The human race has always been obsessed with the afterlife and the concept of rebirth. Humans possess a fear of death, but also possess a fascination that revolves around death. A person sacrificing his life to save others is not unheard of. It might be rare to see such selflessness today, but people dying such noble deaths were more prevalent in previous eras.
The tale of the Mellified Man is closely linked with choosing death for the betterment of others. Put simply, a “Mellified Man” was a human mummy made into confections. Although in modern times, we do not believe that the human flesh has medicinal properties, some ancient medicinal traditions believed that human corpses or mummies could be used as medicine.
“Mellification” is an ancient word meaning to introduce honey into some other substance, and the first look one might think of a human fossil that has been discovered. Alternatively, one might think of a tragic story of a man getting trapped in sugar or honey by accident. However, a Mellified Man is closer to the concept of body donation and organ donation than an accident that left us with a mellified mummy.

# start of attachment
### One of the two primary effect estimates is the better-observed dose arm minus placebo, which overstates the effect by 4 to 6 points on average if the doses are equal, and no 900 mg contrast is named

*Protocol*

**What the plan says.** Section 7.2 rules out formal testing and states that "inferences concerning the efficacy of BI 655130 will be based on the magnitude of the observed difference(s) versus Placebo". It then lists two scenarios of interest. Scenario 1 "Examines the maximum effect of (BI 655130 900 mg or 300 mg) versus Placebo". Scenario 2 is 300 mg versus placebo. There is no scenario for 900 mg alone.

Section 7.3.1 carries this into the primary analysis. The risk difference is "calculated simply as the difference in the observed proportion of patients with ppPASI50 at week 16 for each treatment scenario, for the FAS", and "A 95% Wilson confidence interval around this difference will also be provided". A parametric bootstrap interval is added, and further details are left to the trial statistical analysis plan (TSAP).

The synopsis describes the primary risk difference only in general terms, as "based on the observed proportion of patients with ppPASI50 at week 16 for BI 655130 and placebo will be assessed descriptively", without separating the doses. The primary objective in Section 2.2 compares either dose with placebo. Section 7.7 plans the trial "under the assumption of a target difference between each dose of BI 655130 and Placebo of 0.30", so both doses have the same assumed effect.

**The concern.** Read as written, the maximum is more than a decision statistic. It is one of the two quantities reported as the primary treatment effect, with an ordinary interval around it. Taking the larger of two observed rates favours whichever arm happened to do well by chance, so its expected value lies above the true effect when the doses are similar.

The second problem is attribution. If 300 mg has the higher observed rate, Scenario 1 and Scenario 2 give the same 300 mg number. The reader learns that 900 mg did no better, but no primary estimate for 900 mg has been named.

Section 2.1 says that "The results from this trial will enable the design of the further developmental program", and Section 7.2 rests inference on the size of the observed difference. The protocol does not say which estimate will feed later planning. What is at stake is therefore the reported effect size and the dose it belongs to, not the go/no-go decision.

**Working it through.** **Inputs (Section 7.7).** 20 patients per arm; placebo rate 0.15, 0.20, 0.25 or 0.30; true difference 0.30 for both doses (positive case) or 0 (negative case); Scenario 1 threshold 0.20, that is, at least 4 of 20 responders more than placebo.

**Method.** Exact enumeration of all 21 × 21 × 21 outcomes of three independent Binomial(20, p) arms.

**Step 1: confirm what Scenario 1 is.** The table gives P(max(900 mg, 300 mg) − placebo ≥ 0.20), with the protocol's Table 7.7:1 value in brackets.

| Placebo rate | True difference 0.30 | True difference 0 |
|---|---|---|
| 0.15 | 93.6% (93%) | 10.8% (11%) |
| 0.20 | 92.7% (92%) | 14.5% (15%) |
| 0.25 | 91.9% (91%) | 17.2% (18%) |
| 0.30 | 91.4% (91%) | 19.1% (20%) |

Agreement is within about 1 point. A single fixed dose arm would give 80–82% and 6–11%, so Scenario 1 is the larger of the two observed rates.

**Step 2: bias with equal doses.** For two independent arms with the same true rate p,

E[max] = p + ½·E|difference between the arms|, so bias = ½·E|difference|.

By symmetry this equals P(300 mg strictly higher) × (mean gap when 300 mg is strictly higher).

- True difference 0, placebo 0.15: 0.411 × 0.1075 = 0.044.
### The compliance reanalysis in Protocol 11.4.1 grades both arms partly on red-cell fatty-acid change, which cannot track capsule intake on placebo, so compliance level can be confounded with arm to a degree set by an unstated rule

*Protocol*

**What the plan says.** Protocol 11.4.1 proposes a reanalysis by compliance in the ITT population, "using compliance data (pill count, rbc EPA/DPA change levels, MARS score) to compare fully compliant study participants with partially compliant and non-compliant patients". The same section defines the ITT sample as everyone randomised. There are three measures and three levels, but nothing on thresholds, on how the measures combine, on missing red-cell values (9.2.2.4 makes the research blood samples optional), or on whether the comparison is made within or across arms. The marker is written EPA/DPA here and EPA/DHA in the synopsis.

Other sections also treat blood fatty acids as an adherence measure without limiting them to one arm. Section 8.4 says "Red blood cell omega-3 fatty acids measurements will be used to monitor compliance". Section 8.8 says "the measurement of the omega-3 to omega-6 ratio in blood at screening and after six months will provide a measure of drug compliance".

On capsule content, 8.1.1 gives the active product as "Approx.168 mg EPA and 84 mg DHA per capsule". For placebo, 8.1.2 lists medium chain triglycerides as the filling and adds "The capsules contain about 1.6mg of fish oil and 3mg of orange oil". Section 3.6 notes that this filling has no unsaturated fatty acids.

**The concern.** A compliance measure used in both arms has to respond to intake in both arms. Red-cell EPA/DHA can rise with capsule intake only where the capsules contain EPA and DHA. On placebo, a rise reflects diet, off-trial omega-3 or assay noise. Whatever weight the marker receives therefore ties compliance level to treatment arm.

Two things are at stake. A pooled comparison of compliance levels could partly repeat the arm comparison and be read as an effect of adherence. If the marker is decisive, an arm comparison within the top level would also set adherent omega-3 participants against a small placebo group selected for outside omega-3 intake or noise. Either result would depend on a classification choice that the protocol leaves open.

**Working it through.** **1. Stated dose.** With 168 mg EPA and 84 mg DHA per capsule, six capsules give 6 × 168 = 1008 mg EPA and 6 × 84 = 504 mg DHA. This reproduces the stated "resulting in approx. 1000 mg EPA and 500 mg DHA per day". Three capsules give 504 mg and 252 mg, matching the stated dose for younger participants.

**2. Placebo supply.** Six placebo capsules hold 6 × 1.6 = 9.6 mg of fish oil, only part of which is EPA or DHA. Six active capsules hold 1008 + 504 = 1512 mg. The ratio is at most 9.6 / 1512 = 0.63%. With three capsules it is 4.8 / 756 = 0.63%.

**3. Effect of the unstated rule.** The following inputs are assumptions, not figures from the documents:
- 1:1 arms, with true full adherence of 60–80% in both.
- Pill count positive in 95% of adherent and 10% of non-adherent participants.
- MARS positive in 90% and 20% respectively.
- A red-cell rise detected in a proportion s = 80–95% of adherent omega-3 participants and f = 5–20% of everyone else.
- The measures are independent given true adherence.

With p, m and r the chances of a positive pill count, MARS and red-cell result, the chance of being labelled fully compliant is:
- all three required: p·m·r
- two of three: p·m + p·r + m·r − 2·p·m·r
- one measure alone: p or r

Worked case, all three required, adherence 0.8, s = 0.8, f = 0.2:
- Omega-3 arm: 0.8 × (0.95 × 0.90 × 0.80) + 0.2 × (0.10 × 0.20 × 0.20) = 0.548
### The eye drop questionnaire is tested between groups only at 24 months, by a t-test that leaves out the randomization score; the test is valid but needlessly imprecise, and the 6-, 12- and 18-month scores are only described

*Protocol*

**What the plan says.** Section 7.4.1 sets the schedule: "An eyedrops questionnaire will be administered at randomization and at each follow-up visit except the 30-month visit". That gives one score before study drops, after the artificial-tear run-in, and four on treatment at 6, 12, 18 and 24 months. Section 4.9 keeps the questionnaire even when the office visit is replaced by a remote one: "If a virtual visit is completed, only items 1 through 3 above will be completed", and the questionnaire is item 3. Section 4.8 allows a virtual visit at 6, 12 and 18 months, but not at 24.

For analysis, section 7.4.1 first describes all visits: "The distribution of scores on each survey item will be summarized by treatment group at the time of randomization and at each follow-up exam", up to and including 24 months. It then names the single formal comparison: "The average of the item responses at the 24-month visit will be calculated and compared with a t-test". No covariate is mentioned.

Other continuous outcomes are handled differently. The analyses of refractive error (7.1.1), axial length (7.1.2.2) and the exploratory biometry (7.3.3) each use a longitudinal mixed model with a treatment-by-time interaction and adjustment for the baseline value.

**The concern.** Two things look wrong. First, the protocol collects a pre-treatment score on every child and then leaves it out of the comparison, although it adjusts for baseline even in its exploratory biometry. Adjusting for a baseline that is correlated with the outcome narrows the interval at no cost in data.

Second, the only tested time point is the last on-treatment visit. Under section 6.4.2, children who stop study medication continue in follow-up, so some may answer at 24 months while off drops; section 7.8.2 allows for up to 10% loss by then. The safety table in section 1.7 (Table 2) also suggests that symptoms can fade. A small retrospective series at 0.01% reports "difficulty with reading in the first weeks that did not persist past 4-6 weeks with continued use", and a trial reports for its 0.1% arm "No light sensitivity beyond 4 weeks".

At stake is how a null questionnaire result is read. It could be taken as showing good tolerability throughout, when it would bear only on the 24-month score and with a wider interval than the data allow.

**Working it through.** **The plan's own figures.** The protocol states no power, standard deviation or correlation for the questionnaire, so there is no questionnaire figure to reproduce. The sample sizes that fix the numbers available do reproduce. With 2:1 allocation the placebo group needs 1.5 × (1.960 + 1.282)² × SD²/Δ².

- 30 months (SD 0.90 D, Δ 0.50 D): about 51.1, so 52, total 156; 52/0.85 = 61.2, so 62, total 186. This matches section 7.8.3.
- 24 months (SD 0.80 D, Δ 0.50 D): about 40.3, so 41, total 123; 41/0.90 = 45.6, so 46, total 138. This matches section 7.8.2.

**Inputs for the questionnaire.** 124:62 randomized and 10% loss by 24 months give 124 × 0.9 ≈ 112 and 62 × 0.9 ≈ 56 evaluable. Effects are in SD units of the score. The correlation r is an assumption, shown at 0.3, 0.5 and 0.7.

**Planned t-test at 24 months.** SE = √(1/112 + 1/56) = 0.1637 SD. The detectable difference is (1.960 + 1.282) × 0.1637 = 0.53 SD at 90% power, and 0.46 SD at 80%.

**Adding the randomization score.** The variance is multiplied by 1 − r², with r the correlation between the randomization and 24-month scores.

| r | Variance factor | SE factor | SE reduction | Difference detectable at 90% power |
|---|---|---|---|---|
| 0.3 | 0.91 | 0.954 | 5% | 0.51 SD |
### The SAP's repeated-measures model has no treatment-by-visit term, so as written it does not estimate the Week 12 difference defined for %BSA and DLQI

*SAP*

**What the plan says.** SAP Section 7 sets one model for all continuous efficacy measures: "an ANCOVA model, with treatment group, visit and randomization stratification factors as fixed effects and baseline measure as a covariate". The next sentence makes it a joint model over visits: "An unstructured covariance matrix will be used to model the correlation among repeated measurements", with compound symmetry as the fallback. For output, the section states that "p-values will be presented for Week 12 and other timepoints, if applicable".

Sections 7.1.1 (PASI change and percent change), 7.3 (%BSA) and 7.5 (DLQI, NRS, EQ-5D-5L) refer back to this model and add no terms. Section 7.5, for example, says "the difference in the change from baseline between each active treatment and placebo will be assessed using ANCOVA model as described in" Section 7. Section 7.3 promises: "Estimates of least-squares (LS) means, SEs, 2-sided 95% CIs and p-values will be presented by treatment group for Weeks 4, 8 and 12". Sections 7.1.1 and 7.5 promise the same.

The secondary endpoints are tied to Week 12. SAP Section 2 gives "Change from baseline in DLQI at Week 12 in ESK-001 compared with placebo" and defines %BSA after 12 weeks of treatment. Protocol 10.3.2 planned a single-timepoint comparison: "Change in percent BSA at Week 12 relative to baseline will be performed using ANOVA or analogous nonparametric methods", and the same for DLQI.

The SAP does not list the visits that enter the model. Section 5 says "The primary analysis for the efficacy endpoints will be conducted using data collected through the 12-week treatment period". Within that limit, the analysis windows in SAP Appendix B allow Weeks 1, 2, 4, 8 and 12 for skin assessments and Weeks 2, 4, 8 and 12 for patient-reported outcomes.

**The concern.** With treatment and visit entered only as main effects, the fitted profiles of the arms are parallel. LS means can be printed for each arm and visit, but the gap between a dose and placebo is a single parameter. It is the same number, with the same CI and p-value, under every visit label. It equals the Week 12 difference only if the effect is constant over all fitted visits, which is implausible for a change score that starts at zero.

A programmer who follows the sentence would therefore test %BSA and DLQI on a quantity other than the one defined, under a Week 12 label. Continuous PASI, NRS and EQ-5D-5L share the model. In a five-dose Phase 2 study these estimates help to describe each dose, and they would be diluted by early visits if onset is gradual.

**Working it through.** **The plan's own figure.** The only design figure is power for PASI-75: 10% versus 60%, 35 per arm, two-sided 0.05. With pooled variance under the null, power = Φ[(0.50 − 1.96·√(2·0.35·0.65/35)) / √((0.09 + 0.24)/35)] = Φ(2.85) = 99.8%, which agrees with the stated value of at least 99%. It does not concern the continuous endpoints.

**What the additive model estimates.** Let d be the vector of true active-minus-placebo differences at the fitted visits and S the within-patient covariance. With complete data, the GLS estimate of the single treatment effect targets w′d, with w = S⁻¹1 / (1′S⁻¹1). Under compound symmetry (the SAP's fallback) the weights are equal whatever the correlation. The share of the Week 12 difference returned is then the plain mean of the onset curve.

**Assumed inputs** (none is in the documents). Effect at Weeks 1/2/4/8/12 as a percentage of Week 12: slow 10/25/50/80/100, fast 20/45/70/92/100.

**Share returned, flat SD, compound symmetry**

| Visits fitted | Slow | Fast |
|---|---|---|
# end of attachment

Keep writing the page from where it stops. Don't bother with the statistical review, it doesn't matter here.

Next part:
This article will take you through the outlandish ideas of ancient medicine that normalized the eating of preserved human flesh to cure many diseases. You might be disgusted by the concept of eating sweetened mummified flesh, but this is part of our weird history, and is worth knowing about.
Chinese Medical Science and Mellified Man
A Mellified Man is a human corpse, steeped in honey and stored in it for a hundred years. While the entire concept of a Mellified man sounds cruel and incredible, it is recorded in Chinese medical records that men in the middle east used to submit themselves to be mummified in this way, to make a healing concoction for people. This, however, happened around the end of their lives, so one hopes that the people who turned into Mellified Men had lived a full life without problems.